Ask A Divorce Lawyer; How do I get my name off a birth certificate of a child who is not mine?

how to get my birth certificate in california

Question:

I am now divorced, and was granted custody of our child when she was 2 years old because the mother didn’t show up for the hearing. A couple years later and after I remarried, I find out the child isn’t mine.

My new wife was abusive toward my daughter so we granted permanent guardianship to my ex-wife’s parents, who still have her. I want my name taken off the birth certificate and my custody rights terminated since I’m not the kid’s father. The problem is no one can find my ex-wife’s mother who has had my daughter for the past 6 months.

So how do I serve someone if I can’t find out where they live? And how do I go about getting my name off the birth certificate since I’m not the father?

Answer:

In most states, you need to have a Court Order to remove your name from the birth certificate.

You need to contact a domestic litigation attorney licensed in your state immediately as paternity laws vary from state to state. In many states, if you were married to the mother at the time the child was born, you are dad. A genetic test is not needed and the Court could, and it seems the Court may already have, declared you the father. Some states

even prohibit genetic testing once a man has been legally determined to be the father. Since you were married at the time the child was born, there was likely a presumption that you were the father which was solidified with the divorce decree. Some states do allow a genetic test and may extinguish a support order upon the discovery that the child is not your biological child. More so in instances where the biological father has been identified for support purposes. Because each state has different laws relating to paternity you should discuss your revelation with an attorney licensed in the State of Maine.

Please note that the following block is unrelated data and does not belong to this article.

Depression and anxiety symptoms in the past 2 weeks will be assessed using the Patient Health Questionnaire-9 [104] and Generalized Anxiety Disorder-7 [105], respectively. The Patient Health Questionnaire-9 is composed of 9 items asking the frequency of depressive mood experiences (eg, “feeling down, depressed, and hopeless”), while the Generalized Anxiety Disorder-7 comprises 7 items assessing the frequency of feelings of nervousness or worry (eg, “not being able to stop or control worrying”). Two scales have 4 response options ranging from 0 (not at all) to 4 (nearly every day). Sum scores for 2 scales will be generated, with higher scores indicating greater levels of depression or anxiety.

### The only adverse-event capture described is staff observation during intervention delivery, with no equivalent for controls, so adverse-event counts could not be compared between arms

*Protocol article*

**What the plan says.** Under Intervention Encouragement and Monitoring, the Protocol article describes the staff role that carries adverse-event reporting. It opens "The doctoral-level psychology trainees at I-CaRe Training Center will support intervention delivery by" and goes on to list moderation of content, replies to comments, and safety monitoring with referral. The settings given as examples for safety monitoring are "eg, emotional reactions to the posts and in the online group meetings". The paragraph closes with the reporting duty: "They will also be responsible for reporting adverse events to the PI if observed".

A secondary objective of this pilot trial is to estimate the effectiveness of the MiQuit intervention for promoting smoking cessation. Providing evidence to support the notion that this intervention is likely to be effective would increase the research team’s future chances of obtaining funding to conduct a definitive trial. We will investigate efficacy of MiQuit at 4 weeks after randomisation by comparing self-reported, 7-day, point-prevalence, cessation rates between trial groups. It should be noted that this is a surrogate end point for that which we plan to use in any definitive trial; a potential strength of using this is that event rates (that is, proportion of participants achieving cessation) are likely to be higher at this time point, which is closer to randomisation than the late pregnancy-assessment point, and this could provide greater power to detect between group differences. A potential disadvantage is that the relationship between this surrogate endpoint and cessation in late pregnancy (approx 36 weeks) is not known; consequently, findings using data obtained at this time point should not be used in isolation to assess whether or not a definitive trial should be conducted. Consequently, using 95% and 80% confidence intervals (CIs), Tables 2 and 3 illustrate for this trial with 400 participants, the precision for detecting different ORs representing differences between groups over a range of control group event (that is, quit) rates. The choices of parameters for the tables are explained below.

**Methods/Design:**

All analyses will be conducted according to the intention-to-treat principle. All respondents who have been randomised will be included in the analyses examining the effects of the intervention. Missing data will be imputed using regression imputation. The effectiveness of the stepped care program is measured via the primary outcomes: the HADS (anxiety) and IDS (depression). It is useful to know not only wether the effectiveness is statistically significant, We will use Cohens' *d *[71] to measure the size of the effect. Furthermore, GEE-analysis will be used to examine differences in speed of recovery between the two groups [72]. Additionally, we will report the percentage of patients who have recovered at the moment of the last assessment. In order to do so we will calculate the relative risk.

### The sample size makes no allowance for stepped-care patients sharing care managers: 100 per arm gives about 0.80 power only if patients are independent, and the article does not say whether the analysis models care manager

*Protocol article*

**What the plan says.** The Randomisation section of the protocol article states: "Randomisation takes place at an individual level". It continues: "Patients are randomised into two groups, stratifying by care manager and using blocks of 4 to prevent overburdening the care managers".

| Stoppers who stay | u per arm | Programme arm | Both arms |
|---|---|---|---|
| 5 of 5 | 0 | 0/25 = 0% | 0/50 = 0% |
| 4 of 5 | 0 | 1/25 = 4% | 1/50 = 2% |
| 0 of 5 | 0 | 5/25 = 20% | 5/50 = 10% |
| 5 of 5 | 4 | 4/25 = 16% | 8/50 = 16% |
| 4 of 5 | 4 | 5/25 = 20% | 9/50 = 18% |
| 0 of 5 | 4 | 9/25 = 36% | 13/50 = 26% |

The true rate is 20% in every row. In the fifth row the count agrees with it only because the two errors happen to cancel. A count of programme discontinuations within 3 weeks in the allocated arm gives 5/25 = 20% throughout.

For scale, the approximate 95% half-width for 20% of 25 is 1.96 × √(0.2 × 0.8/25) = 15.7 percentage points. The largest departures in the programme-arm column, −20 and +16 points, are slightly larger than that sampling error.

In terms of serving your ex-wife without knowing where she is located, your attorney will be able to tell you the requirements in your state for exhausting service. The Courts do not expect you to go door to door all across the nation trying to find your ex. Some states will allow you to send notice to her last known address while others require publication or an affidavit that you could not find her.

Erica Christian is an Associate Attorney in the Milwaukee, Wisconsin, office of Cordell & Cordell, P.C. She is licensed to practice law in the state of Wisconsin. She is a member of the Wisconsin Bar Association, the Family Law Section and the Children’s Law Section.

Source: dadsdivorce.com

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